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(article, Caroline Cummins)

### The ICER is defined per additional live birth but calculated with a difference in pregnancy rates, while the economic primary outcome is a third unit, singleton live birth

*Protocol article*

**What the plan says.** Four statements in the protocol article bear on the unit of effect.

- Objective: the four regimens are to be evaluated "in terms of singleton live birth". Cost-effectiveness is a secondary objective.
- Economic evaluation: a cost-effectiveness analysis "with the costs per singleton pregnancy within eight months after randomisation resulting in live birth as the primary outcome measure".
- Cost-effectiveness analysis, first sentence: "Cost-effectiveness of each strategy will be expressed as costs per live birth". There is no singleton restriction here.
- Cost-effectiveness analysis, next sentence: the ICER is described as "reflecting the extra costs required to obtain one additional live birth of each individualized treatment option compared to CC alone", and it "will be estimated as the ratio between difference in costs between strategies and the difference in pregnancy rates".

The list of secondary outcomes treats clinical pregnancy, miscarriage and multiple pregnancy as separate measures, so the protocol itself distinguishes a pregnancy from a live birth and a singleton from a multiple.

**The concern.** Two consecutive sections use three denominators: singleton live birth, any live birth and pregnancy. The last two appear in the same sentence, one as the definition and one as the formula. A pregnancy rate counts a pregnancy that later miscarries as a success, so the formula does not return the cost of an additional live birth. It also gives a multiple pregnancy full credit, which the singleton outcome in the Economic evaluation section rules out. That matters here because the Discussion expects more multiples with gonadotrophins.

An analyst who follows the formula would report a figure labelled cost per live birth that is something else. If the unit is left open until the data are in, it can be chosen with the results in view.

It's nice to see Gary Paul Nabhan getting attention for his efforts to save edible diversity. It's also nice to see Slow Food getting credit for doing the same. As Kim Severson pointed out recently in the New York Times, both groups essentially encourage saving the planet's biodiversity by eating it. Not overeating it, that is; this ain't about driving a species into extinction, passenger-pigeon style, by eating it to death. But for the obscure heirlooms out there — Severson lists the Waldoboro green neck rutabaga and the Tennessee fainting goat, among others — raising enough of them to eat may be the only way to keep them around. Nabhan is doing it with a book, Renewing America's Food Traditions. Slow Food has done it for years with its Foundation for Biodiversity, which protects certain edible species under its Presidia and Ark of Taste programs. Other groups mentioned in the Severson piece include Chefs Collaborative, the American Livestock Breeds Conservancy, and and the Seed Savers Exchange. As Severson points out, "Mr. Nabhan’s book is part of a larger effort to bring foods back from the brink by engaging nursery owners, farmers, breeders, and chefs to grow and use them." That means ordinary shoppers need to buy and use them, too. Where to start? Well, your local farmers' markets and food co-ops are easy places to ask. But there are online purveyors, too, such as Rancho Gordo, which sells heirloom dried beans. Tasty.